Can Schools Use NaNoWriMo Too?
Career Path : Education News
National Novel Writing Month, commonly abbreviated to NaNoWriMo, is an annual month-long novel writing contest in which writers try to reach 50,000 words before the end of November. The event took off in 1999 with only 21 participants, and now has millions of amateur writers worldwide who participate each year. While this event is generally aimed at the individual writer in the age range of young adult+, there are opportunities to use NaNoWriMo as a school endeavour too!
NaNoWriMo has introduced the Young Writers Program, which provides lessons plans, writing exercises and educator resources for classrooms or schools who wish to teach students how to write. The curriculum goes through lessons like “Creating Awesome Characters”, “Creating Conflict” and “Setting and Mood”. Students end up learning these lessons through trial and error, as they work on their own novels.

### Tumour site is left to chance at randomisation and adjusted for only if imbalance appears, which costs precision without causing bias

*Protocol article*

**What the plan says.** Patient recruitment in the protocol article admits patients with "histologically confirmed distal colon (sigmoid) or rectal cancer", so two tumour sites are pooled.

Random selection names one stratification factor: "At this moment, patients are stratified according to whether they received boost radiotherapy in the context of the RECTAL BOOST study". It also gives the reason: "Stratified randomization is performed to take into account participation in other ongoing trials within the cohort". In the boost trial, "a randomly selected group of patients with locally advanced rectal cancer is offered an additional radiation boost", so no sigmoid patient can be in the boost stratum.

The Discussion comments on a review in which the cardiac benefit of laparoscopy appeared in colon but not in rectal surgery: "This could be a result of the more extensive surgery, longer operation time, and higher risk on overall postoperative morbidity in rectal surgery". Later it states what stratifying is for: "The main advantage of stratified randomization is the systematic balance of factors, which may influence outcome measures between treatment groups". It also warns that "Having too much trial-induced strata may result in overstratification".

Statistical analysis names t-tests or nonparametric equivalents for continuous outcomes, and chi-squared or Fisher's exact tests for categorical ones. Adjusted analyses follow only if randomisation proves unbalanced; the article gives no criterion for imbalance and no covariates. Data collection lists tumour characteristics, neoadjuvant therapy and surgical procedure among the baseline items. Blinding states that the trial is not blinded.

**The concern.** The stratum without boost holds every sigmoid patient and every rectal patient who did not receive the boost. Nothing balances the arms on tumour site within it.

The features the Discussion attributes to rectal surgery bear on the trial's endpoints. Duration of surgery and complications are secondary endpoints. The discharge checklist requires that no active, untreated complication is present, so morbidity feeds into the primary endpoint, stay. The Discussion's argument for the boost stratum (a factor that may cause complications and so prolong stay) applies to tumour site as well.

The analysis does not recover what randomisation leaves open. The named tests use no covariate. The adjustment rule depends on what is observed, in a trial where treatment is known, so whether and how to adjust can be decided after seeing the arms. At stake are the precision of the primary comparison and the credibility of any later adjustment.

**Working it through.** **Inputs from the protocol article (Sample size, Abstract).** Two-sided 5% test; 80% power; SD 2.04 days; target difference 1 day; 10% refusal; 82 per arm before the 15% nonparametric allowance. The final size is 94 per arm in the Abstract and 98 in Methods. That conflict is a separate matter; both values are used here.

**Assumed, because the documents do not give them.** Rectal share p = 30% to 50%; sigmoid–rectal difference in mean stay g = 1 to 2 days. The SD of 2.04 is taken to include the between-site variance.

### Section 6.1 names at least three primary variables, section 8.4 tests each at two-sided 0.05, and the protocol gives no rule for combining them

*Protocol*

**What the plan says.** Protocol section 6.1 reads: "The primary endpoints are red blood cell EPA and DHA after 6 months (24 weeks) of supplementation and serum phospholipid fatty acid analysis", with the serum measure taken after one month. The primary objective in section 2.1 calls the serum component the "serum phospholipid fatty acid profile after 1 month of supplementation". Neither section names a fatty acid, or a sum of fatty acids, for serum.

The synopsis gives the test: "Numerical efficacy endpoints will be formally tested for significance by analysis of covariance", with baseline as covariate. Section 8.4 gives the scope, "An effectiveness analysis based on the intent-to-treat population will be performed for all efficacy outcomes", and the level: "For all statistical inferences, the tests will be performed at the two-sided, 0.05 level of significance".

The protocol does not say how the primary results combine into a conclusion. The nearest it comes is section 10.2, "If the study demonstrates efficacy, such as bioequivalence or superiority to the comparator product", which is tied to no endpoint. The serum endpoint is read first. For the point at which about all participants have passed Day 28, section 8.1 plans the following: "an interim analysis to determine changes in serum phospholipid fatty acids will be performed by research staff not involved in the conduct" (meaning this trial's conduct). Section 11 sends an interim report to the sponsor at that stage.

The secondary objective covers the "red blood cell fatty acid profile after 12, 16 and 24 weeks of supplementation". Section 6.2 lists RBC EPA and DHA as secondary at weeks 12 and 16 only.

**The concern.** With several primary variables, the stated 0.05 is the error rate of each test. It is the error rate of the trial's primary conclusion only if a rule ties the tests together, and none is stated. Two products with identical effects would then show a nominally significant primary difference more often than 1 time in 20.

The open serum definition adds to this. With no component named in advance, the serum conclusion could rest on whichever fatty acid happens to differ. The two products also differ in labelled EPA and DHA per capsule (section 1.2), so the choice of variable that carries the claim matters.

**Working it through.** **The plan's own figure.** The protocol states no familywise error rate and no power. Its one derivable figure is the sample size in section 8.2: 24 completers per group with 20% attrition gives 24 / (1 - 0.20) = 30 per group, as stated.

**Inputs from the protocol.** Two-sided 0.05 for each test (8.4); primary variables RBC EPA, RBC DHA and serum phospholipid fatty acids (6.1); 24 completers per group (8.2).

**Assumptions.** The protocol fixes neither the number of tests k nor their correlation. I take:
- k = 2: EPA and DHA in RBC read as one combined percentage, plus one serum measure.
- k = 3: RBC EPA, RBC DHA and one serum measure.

And if you haven’t heard of NaNoWriMo before, here are a few books you might have heard of, that were produced during the event and published:
- Water for Elephants by Sara Gruen (made into a film starring Reese Witherspoon)
- The Night Circus by Erin Morgenstern
- The Darwin Elevator by Jason M. Hough
What do you think students can learn through trying to write a novel in a month?
Source: Inside Higher Ed